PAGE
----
The educational level was further categorized as less than 9th grade, 9-11th grade, high school graduate, some college or AA degree, and college graduate or above. Race/ethnicity was classified as Mexican American, other Hispanic, non-Hispanic black, non-Hispanic white, and Other Race (including multi-racial). The smoking status was determined by “Smoked at least 100 cigarettes in life”, and the alcohol drinking status was evaluated by “Had at least 12 alcohol drinks per year”. The history of asthma and cancer was examined through the item “Ever been told you have asthma and/or cancer or malignancy”. The laboratory results, including HbA1c, TBIL, LDL-C, HDL-C, TC, TG, Scr, SUA and UACR levels were determined using standardized methods. The detailed measurement processes of these variables are publicly available at https://www.cdc.gov/nchs/nhanes/. Additionally, the BMI in kg/m2 was calculated by dividing weight (kg) by the square of height (m2), and the WHtR was determined by WC (cm) divided by height (cm). The estimated glomerular filtration rate (eGFR) was calculated using the recently published Chronic Kidney Disease Epidemiology Collaboration creatinine equation .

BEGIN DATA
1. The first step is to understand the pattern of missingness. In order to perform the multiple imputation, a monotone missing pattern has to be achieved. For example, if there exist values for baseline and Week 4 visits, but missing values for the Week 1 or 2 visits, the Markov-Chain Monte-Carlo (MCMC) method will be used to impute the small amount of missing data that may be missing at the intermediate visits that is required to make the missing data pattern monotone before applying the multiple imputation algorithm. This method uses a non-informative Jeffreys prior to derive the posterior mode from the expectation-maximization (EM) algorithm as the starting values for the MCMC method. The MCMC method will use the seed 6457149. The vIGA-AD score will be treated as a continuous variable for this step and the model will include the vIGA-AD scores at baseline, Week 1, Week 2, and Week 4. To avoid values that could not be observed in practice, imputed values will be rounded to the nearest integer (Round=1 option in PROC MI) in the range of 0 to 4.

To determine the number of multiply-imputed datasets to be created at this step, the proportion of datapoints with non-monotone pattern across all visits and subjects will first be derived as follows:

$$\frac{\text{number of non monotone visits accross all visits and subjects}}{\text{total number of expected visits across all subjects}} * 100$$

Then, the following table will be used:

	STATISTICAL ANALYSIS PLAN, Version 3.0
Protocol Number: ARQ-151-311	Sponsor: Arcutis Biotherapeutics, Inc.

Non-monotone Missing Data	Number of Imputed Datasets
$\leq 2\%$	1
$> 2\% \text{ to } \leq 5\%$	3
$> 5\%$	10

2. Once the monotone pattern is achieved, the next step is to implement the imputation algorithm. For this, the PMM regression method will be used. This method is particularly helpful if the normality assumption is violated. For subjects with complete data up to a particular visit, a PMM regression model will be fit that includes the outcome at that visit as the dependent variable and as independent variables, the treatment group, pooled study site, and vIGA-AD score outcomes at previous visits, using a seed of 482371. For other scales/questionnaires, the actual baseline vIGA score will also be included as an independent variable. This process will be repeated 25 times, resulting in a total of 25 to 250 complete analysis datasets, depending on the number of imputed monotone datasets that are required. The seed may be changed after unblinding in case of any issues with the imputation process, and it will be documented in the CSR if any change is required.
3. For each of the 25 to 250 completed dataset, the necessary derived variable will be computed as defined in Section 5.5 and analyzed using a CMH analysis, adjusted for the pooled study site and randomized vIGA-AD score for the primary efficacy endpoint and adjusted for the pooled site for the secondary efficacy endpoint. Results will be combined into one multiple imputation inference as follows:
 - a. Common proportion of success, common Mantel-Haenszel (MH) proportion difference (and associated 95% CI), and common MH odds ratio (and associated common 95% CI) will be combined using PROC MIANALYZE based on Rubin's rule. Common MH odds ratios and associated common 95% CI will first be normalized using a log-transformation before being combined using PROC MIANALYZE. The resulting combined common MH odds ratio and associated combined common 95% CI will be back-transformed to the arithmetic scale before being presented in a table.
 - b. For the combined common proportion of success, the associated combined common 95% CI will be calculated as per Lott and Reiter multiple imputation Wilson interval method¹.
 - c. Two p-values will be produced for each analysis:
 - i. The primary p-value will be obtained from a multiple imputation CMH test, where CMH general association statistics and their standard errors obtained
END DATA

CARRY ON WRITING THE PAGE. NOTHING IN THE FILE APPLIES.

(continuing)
Exposure variable and outcomes
In this study, WWI (cm/√kg) was designed as exposure variable. WWI was developed according to the formula [In (WC) = β0 + β1 In (weight) + ε]. Since the estimated β1 was 0.494 (close to 0.5), the final formula of WWI was calculated as WC (cm) divided by the square root of weight (kg) . Weight was measured to the nearest 0.1 kg using a digital weight scale, and WC was measured by a retractable steel measuring tape, positioning the measuring tape around the waist at the uppermost lateral border of the ilium at the midaxillary line. The full procedure, including the protocols, equipment, and quality control, was described at https://wwwn.cdc.gov/nchs/nhanes/continuousnhanes/manuals.aspx?BeginYear=2009.